Intergenerationality, the recipe for success in a long-lived society

Spain is today more multigenerational than ever.

Oliver Thansan
Oliver Thansan
17 March 2023 Friday 22:46
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Intergenerationality, the recipe for success in a long-lived society

Spain is today more multigenerational than ever. In the longest-lived society that has existed, at least five different generations coexist. But that they coincide does not mean that they interact or cooperate with each other.

From the surveys carried out by the Center for Sociological Research (CIS) and Imserso, it can be deduced that intergenerational relations, especially in the case of the population over 65 years of age, are very circumscribed to the family sphere. According to the 2018 senior report, only 37.6% maintain ties of friendship with someone under 35 years of age; and young people also do not deal with seniors who are not their parents or grandparents. In fact, 80% of the relationships of the elderly are with people of a similar age.

“There is a difference between multigenerationality and intergenerationality; inter refers to the capacity that we have, people and entities, to take advantage of this diversity, to make people of different generations not only spend time together but also do things together, learning from each other, contributing and improving themselves”, explains Eleonora Barone, intergenerational innovation consultant who leads the mYmO project and author of the guide recently presented by the International Center on Aging (Cenie) on this issue.

His is one of the many voices that have begun to speak of the need to create meeting and interaction scenarios for inter-network relations in the public space, in the world of work and in the family. And not only to avoid problems of isolation and loneliness of the elderly, but as an essential tool in a society where longevity no longer allows us to conceive of life in three or four stagnant stages and which needs to be built together so that everyone wins, young people , adults and seniors, favoring affections instead of encouraging possible fights of generations.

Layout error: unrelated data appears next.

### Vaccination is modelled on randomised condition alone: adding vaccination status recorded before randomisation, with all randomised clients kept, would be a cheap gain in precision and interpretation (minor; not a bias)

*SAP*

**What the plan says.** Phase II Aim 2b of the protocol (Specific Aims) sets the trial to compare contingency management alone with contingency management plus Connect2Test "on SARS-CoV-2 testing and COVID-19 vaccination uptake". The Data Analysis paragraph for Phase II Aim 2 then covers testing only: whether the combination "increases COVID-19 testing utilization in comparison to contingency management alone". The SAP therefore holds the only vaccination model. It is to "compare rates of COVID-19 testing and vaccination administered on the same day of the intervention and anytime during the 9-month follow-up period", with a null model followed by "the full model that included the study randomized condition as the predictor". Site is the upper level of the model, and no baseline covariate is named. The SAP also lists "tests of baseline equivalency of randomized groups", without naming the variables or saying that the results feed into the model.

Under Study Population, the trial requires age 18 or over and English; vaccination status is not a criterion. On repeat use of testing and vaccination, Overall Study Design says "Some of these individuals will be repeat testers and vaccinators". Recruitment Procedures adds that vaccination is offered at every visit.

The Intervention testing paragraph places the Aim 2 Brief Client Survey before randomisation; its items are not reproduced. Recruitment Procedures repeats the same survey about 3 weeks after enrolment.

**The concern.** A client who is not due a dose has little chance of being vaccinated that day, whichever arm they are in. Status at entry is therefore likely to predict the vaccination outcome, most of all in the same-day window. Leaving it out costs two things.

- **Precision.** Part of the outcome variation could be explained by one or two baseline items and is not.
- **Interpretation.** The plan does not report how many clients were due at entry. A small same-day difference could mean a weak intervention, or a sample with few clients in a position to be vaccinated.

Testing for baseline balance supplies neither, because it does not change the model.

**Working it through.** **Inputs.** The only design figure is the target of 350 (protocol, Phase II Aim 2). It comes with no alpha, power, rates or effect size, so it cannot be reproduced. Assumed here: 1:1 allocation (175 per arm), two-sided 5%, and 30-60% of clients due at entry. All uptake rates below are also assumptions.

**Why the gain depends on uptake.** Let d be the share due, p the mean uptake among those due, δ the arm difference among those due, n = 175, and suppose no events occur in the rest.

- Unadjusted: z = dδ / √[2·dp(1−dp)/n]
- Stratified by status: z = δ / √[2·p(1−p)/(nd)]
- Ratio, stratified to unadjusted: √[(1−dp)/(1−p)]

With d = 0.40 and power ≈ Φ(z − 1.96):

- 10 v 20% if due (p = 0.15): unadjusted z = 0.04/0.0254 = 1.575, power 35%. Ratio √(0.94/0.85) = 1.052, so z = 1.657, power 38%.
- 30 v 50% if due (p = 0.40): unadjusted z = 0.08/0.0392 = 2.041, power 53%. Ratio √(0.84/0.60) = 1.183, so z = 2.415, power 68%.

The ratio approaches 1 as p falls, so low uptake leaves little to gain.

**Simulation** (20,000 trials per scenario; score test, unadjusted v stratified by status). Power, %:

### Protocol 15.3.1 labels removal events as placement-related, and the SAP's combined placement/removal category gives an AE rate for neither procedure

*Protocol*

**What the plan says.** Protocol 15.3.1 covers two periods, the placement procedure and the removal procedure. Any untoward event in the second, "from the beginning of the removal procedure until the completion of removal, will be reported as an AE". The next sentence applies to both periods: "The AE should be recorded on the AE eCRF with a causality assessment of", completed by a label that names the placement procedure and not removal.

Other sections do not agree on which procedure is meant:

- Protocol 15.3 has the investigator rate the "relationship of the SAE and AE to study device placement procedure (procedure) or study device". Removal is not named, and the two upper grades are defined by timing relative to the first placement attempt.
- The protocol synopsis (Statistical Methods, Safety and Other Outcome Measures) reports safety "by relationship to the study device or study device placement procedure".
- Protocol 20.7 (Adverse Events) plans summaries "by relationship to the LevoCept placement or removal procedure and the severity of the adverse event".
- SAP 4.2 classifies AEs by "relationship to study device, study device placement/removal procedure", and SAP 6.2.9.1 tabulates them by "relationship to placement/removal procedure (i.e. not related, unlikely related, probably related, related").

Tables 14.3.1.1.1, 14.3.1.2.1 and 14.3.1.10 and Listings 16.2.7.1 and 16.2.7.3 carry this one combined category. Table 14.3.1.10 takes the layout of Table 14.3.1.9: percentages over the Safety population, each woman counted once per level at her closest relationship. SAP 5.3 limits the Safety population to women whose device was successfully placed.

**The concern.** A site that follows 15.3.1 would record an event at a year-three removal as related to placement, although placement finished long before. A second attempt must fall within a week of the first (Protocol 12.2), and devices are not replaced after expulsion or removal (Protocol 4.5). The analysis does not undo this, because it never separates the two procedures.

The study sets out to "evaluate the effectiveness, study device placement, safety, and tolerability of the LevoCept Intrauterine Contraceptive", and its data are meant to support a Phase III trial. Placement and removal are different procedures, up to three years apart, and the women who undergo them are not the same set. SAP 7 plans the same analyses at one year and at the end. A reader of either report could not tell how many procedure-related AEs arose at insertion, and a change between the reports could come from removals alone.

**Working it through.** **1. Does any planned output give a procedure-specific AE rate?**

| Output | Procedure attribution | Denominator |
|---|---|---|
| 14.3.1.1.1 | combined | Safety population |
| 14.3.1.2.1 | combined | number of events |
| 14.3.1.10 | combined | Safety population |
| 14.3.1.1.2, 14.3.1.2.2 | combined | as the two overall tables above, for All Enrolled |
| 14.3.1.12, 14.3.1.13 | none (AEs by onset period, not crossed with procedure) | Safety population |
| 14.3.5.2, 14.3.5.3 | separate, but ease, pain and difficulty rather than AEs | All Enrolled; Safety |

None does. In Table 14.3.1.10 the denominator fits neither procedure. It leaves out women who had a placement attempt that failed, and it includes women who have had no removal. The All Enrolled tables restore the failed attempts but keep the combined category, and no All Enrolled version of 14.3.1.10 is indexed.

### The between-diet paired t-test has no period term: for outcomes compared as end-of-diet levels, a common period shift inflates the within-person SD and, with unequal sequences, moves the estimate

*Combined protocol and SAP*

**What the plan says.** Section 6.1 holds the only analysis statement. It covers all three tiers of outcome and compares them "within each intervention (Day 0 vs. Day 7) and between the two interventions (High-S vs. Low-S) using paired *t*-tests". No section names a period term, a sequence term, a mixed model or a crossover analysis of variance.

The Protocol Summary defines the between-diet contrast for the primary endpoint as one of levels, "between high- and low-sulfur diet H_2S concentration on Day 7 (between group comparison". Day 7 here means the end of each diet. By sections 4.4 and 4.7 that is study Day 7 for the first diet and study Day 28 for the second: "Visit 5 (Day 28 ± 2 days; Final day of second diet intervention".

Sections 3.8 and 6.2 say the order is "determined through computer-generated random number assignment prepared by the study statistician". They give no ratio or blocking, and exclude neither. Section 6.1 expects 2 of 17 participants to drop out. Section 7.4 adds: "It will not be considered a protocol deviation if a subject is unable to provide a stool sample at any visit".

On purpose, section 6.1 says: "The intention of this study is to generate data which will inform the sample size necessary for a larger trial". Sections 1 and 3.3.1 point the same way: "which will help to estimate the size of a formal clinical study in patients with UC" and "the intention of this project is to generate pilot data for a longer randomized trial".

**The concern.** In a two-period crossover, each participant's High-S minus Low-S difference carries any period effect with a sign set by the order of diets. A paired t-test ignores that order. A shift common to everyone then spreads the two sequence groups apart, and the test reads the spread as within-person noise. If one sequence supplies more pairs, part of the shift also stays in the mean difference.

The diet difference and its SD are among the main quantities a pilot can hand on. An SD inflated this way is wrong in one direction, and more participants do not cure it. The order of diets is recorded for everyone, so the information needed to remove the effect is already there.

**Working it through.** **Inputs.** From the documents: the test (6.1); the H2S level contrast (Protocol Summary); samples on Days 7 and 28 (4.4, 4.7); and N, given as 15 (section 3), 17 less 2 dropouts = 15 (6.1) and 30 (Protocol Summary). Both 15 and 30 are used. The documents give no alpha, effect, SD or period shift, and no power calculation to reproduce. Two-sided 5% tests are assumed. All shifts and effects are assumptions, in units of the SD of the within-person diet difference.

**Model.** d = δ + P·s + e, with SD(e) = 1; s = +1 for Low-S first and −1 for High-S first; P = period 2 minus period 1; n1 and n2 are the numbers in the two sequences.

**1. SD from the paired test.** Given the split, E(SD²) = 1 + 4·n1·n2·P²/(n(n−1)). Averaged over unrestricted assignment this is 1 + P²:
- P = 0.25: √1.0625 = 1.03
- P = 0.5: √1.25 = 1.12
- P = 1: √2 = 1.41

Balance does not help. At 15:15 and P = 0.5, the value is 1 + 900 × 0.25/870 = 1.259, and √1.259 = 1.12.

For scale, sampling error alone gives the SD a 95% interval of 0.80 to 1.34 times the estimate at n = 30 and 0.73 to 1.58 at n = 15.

In this regard, Juan Martín, head of the Cenie, points out that a long-lived society is not a society of old people, but one where its members live for many years, and that such a long life cycle also conditions young people, who will have to worry about taking care of health, for having a training offer that allows them to enter and leave the labor market at different times of their lives, for having financial resources until the end of their days...

And in case anyone doubts that young people are interested in associating more with the elderly, Martín recalls that “in 2050 those over 65 will be more than 30% of the population and more than 40% of the electoral body. And what will they claim? Policies that favor them. And the organizations that want to attract that vote will take measures for that electoral group, and that can lead us to a great social failure by way of generational clash”. Without forgetting, he points out, that the pension system is based on intergenerational solidarity and that for this reason it is essential that any change be planned with the intervention of people of different ages.

Barone points out that intergenerationality is not only showing solidarity, but knowing that we are interdependent "and it is the way to achieve the necessary cohesion and the best way to make the most of people's talent, whether junior or senior". But, the consultant points out, it does not consist of bringing together older and younger people in the same space without further ado, because that carries risks and instead of facilitating a rapprochement it can contribute to reinforcing age stereotypes or aggravate existing conflicts.

The goal, he says, is to work with an inclusive vision, stop packaging people by age and bring them together for shared motivations and objectives, in public services and in companies. “Two 50-year-old employees may not share a job generation if one has been with the company for five months and the other for 15, and, on the other hand, a 30-year-old worker and another 70-year-old may be from the same company because they both use a wheelchair; and that also happens at the university, instead of offering differentiated itineraries and courses for young and old, they should be established by objectives -whether you want to work on it or not-, or by educational level ”, she exemplifies.

José A. Herce, PhD in Economics and founding partner of LoRIS who has also participated in the development of the Cenie guide, emphasizes that the interaction of people of different ages brings not only social benefits, but also political and economic ones.

“Older people treasure experience and loyalty to the business culture, some extraordinary virtues that mean that we cannot discard them or act as if they did not exist; there is an objective need to use senior professional force because there is a lack of qualified talent, ”she says.

He adds that not discriminating against employees based on age, promoting spaces for co-living and coexistence so that older people transfer knowledge to younger ones can also help encourage political participation and balance more or less conservative demands.

“Older people vote more, they have had a more active political participation, they have lived through the recent history of the country and they can contribute to make it known to young people so that they do not remain off the hook and on the margins”, indicates Herce.